ting edge will lose its sharpness. Second, the heat generated by a bit that's spinning too fast can cause burning in the cut.
SLOW DOWN. The solution is to slow down. And that's what a variable speed router allows you to do. A slower cutting speed can result in a smooth, burn-free cut that's safer for the operator, and easier on the bit and router.
It may sound odd, but using larger or even "standard size" bits at slower speeds can give you a much cleaner cut. The photo at right shows how burning can be controlled by just reducing the speed of the router. Vibration is also the enemy of a smooth cut. The faster the bit is turning, the more vibration you're likely to have. Slower speeds mean less vibration and better results.
WHAT'S AVAILABLE. In the past five or six years, the number of variable speed (VS) routers on the market has skyrocketed. AH of the major manufacturers now offer at least one model with this option.
When you go looking for a VS router, you'll find two different types. Most manufacturers use an infinitely variable system (left photo above). You can think of this as dial-a-speed. Simply turning a numbered dial on the top of the router allows you to increase or decrease the speed. But the actual speed you're getting involves a little guesswork. So some models have a chart, like that shown in the left inset photo above, that tells you what speed the numbers on
Chart shows relationship of numbers on dial to speed
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The second type is far less common and gives you the choice of several pre-set speeds. The Porter Cable 7519 shown above has a linear switch that moves between 10,000, 13,000, 16,000, 18,000, and 22,000 rpm (right inset photo).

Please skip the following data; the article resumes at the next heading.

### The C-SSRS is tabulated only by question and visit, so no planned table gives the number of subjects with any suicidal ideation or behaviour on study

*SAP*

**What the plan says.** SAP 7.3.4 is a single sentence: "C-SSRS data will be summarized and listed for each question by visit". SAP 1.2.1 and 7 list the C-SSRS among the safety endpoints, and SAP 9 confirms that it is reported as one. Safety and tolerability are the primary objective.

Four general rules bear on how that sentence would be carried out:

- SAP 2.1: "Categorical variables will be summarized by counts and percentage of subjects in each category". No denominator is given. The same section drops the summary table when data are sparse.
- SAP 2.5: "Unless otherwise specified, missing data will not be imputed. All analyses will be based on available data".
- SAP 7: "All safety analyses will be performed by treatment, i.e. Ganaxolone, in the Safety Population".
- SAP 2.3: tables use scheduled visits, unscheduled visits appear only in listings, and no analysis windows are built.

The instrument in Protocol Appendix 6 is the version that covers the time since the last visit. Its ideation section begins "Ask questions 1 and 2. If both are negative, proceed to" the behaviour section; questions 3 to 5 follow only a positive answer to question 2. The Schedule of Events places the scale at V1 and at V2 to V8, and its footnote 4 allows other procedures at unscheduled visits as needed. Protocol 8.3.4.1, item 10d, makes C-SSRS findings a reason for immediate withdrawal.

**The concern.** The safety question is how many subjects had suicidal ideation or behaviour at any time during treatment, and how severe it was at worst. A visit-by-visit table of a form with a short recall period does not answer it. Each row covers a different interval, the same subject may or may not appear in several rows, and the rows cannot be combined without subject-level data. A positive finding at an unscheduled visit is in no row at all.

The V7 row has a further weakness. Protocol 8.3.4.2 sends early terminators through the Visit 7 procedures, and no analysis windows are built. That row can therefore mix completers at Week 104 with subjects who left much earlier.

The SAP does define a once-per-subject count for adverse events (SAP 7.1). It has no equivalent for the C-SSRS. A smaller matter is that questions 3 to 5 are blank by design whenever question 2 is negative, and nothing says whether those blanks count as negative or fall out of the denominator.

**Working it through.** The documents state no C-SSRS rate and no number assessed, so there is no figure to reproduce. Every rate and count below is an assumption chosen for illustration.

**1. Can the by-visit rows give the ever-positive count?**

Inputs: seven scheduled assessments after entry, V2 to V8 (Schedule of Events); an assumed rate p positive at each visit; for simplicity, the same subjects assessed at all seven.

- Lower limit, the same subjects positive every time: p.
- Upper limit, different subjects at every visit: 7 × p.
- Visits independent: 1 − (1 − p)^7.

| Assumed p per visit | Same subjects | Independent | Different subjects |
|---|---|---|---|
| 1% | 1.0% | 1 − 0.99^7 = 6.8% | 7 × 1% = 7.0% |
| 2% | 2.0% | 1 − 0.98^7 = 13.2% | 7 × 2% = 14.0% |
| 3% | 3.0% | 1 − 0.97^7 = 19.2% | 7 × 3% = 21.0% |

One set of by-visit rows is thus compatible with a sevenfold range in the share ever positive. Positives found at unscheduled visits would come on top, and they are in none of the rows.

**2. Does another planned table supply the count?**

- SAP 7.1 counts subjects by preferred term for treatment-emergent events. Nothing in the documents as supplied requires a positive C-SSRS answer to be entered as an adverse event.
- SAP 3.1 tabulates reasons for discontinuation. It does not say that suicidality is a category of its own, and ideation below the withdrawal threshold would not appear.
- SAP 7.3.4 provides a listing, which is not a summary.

BELLS AND WHISTLES. A couple of extra features you'll find on variable speed routers are the result of modern electronics. Most, but not all VS routers incorporate an electronic feedback system. It continuously monitors the speed of the router and supplies more power when necessary to maintain constant rpms. The upshot is that the router won't bog down.
Soft-start is another feature you'll commonly find on variable speed routers. It's intended to make hand-held use a little friendlier by eliminating the "kick" of the router when you hit the switch. If you're not familiar with this feature, you might think there was something wrong with the router the first time you turn it on. The router motor starts slowly and gradually revs up to full speed.
EXTRA COST. One of the surprising things about the variable speed feature is how little it adds to the cost of a router. Generally, the difference is not more than $10 to $25. For a tool you might have in the shop for many years, this could be just a drop in the bucket.
RELIABILITY. Finally, what about the question of reliability? Any time you add parts to a tool, you have a better chance of something going wrong. But the technology used here is pretty basic by today's standards and several product managers I spoke with assured me this hadn't been a problem.
All in all, the arguments for variable speed routers seem to outweigh those against. For only a little extra cost, you're giving yourself a lot more options. ESS
Eliminating the burning in a cove cut (upper example) can be as simple as dialing down the router speed, as in the lower example
Worth a Look: Speed Control Unit
If you own a perfectly good fixed speed router, but would like to have the option of variable speed routing, the router speed control shown at right might be the answer. This inexpensive unit (mine cost $25) works with most brush-type router motors (not with soft-start) up to 3V4 hp. It incorporates the electronic feedback feature described above and is fused to protect against overload.
To use the speed control, you simply plug your router into the unit and the unit into a wall outlet. The switch (at top) gives you the option of full or variable speed.
This unit isn't nearly as sensitive as the speed control on a router and I noticed some power loss at the top end. But if you're only going to do occasional variable speed routing, it makes good sense.
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